Callaghan, David P; Leon, Javier X; Saunders, Megan I (2015): Results of wave modelling for Moreton Bay, Southeast Queensland, and a reef lagoon off Lizard Island, Great Barrier Reef, Australia. PANGAEA, https://doi.org/10.1594/PANGAEA.841223, Supplement to: Callaghan, DP et al. (2015): Wave modelling as a proxy for seagrass ecological modelling: Comparing fetch and process-based predictions for a bay and reef lagoon. Estuarine, Coastal and Shelf Science, 153, 108-120, https://doi.org/10.1016/j.ecss.2014.12.016
Always quote citation above when using data! You can download the citation in several formats below.
The distribution, abundance, behaviour, and morphology of marine species is affected by spatial variability in the wave environment. Maps of wave metrics (e.g. significant wave height Hs, peak energy wave period Tp, and benthic wave orbital velocity URMS) are therefore useful for predictive ecological models of marine species and ecosystems. A number of techniques are available to generate maps of wave metrics, with varying levels of complexity in terms of input data requirements, operator knowledge, and computation time. Relatively simple "fetch-based" models are generated using geographic information system (GIS) layers of bathymetry and dominant wind speed and direction. More complex, but computationally expensive, "process-based" models are generated using numerical models such as the Simulating Waves Nearshore (SWAN) model. We generated maps of wave metrics based on both fetch-based and process-based models and asked whether predictive performance in models of benthic marine habitats differed. Predictive models of seagrass distribution for Moreton Bay, Southeast Queensland, and Lizard Island, Great Barrier Reef, Australia, were generated using maps based on each type of wave model. For Lizard Island, performance of the process-based wave maps was significantly better for describing the presence of seagrass, based on Hs, Tp, and URMS. Conversely, for the predictive model of seagrass in Moreton Bay, based on benthic light availability and Hs, there was no difference in performance using the maps of the different wave metrics. For predictive models where wave metrics are the dominant factor determining ecological processes it is recommended that process-based models be used. Our results suggest that for models where wave metrics provide secondarily useful information, either fetch- or process-based models may be equally useful.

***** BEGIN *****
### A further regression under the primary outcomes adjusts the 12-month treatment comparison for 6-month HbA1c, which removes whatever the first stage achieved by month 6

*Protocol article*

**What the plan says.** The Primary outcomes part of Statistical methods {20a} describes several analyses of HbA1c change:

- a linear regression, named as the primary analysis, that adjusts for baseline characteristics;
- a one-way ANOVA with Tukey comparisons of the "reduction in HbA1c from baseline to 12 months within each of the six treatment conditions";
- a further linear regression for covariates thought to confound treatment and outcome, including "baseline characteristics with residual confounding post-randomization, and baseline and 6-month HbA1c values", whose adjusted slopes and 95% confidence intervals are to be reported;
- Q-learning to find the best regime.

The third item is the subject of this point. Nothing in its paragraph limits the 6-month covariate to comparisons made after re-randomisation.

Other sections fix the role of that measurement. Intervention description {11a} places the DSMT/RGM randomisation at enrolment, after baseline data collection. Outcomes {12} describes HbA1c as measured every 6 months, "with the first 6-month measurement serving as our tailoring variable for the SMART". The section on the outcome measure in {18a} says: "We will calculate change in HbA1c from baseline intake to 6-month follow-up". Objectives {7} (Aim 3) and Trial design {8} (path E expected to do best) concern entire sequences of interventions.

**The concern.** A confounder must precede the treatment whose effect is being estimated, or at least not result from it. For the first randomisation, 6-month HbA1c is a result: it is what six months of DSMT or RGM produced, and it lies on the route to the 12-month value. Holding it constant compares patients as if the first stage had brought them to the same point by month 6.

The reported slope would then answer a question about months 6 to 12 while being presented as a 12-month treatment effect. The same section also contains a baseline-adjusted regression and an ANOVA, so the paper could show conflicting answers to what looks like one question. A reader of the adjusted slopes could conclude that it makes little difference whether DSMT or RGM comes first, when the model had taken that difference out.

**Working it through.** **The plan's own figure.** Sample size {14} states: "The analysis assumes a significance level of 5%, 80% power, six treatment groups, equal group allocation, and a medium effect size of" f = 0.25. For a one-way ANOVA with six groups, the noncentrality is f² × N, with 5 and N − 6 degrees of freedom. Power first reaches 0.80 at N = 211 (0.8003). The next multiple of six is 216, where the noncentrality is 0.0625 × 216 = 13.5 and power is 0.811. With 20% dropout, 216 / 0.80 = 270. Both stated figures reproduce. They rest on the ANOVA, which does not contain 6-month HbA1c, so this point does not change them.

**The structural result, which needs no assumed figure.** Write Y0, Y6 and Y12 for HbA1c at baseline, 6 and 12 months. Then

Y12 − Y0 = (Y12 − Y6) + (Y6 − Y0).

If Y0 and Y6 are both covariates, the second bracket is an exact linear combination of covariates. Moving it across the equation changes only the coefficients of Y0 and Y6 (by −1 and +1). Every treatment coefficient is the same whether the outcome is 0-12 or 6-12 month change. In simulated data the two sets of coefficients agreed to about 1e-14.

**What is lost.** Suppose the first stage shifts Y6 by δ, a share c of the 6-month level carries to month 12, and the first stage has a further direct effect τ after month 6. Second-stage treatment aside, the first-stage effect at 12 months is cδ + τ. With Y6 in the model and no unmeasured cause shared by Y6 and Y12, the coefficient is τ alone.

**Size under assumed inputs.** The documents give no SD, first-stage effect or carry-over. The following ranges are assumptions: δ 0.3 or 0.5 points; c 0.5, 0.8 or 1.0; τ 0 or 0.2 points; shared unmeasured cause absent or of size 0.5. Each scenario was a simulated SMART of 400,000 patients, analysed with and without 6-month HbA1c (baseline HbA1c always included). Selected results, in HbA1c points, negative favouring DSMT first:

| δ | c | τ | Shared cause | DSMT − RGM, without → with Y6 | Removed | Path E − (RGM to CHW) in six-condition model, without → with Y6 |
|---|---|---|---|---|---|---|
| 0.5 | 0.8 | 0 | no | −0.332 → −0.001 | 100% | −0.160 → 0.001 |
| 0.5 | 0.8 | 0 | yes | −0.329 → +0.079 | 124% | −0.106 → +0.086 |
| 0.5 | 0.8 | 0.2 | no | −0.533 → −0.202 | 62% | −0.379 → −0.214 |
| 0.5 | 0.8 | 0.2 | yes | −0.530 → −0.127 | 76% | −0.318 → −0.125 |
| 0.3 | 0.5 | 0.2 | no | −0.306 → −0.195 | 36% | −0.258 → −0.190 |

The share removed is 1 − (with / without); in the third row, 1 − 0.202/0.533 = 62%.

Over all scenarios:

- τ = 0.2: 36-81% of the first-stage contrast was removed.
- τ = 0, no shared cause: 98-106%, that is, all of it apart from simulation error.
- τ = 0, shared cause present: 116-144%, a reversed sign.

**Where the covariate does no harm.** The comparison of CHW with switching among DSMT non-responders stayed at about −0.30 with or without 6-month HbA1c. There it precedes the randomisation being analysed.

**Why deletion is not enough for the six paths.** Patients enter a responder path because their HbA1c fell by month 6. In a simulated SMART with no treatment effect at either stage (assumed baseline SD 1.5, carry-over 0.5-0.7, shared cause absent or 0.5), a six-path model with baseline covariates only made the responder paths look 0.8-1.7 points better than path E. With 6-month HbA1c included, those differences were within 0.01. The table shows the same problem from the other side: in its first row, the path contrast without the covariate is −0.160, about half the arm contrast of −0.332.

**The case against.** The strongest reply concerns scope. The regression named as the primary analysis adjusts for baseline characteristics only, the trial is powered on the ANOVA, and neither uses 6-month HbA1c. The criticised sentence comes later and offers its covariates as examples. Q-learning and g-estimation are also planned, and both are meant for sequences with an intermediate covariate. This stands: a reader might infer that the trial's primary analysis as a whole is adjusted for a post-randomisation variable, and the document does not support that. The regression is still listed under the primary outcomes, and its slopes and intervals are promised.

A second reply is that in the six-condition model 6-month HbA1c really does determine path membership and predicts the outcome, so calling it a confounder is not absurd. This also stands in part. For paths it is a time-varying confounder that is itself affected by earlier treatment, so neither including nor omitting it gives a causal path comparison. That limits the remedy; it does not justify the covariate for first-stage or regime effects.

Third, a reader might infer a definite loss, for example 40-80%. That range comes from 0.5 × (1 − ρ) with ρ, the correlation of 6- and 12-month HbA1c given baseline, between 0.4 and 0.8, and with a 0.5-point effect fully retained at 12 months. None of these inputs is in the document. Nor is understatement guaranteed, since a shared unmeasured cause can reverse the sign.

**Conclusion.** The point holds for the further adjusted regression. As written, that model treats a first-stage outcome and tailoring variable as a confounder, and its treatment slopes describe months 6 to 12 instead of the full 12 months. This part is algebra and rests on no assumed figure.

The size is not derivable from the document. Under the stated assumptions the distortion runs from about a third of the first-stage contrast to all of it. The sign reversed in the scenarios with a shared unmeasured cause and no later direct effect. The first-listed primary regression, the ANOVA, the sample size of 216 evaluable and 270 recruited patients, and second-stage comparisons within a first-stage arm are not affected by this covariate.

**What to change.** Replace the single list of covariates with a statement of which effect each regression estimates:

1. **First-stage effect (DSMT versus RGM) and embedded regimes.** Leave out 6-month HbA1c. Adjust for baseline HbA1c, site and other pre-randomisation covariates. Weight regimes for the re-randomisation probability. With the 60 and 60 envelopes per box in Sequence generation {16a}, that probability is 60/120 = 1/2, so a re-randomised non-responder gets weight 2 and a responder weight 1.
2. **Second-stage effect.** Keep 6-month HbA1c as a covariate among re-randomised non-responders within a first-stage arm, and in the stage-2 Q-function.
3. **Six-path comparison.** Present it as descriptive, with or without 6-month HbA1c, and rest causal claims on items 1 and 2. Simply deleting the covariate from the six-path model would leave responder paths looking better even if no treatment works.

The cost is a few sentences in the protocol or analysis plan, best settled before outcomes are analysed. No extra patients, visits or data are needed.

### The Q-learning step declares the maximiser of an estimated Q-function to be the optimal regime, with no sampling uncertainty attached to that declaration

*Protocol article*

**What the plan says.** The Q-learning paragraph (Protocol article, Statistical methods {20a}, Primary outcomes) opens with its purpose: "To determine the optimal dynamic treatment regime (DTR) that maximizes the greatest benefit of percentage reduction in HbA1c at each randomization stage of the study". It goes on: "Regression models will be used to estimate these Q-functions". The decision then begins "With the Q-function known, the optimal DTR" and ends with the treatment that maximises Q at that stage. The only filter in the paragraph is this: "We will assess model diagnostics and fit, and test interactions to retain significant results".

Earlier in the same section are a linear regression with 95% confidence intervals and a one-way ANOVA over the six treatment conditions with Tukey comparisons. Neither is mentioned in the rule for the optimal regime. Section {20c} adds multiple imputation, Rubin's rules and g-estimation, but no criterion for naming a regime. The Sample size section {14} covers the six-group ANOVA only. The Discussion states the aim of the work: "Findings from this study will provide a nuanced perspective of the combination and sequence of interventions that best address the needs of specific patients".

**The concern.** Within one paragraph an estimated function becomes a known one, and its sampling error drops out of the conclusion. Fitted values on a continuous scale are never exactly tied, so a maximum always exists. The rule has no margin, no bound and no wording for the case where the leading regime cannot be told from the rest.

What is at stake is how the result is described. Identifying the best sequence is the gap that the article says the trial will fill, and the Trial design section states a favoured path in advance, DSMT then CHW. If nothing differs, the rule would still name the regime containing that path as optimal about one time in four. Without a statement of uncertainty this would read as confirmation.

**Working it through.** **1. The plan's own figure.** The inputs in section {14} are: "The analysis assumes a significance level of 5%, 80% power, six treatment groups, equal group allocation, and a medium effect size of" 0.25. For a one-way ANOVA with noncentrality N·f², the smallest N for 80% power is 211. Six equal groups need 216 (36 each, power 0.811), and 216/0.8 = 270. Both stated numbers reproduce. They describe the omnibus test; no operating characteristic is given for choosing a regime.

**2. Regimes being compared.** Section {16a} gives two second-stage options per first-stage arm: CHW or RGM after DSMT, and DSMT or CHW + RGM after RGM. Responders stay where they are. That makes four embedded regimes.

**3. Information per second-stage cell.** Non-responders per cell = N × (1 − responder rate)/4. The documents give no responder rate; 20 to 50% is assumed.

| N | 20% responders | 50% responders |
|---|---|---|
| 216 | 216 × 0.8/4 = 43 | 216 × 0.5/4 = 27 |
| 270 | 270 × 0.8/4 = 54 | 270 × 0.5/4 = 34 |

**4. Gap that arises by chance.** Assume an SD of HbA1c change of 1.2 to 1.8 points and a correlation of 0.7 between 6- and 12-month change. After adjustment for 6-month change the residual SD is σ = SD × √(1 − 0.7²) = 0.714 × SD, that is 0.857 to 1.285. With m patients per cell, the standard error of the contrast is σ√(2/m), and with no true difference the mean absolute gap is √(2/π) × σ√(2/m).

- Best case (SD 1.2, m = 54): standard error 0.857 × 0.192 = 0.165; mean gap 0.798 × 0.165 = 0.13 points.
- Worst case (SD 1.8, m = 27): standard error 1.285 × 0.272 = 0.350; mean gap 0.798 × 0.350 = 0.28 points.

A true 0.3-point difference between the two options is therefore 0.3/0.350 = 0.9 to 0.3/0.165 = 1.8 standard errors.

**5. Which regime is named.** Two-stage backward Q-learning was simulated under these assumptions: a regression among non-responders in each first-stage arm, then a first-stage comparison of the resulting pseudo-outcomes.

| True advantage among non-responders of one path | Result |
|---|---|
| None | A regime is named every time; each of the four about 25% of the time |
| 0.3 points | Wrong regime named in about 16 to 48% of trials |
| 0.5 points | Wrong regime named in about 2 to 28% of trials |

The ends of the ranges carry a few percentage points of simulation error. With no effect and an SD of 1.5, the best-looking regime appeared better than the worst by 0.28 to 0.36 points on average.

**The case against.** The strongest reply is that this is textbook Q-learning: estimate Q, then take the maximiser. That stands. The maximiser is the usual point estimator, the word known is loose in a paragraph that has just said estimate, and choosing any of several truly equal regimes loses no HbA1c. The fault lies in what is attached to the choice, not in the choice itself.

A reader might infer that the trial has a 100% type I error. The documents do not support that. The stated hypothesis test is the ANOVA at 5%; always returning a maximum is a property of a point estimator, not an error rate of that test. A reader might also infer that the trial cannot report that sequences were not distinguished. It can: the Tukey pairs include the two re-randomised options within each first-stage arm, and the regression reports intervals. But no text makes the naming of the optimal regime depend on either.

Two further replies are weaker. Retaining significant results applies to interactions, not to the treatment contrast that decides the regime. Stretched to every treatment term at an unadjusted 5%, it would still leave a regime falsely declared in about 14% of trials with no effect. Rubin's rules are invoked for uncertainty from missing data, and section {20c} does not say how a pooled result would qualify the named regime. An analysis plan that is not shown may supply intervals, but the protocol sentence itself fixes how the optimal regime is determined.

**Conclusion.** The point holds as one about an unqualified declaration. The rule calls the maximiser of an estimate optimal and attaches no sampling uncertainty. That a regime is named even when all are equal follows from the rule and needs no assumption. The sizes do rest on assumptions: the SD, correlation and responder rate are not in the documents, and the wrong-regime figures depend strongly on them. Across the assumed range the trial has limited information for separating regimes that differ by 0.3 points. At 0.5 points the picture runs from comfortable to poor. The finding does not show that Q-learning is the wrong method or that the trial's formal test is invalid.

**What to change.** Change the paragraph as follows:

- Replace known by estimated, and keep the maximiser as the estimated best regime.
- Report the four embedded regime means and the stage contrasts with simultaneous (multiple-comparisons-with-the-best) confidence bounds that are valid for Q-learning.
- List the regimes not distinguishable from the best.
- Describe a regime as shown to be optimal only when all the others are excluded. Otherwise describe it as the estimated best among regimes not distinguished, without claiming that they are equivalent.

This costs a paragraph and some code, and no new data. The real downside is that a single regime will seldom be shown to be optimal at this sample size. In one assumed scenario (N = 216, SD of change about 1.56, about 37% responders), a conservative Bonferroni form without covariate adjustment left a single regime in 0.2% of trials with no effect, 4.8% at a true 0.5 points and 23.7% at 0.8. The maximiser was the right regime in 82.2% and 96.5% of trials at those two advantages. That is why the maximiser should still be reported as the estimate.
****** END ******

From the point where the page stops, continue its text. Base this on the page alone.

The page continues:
Median Latitude: -21.016950 * Median Longitude: 149.384700 * South-bound Latitude: -27.365000 * West-bound Longitude: 145.459400 * North-bound Latitude: -14.668900 * East-bound Longitude: 153.310000
Datasets listed in this publication series
- Callaghan, DP; Leon, JX; Saunders, MI (2015): Wind and ocean swell wave model (SWAN) results for coastal waters of Lizard Island, Queensland, Australia. https://doi.org/10.1594/PANGAEA.841221
- Callaghan, DP; Leon, JX; Saunders, MI (2015): Wind and ocean swell wave model (SWAN) results for coastal waters of Moreton Bay, Queensland, Australia. https://doi.org/10.1594/PANGAEA.841222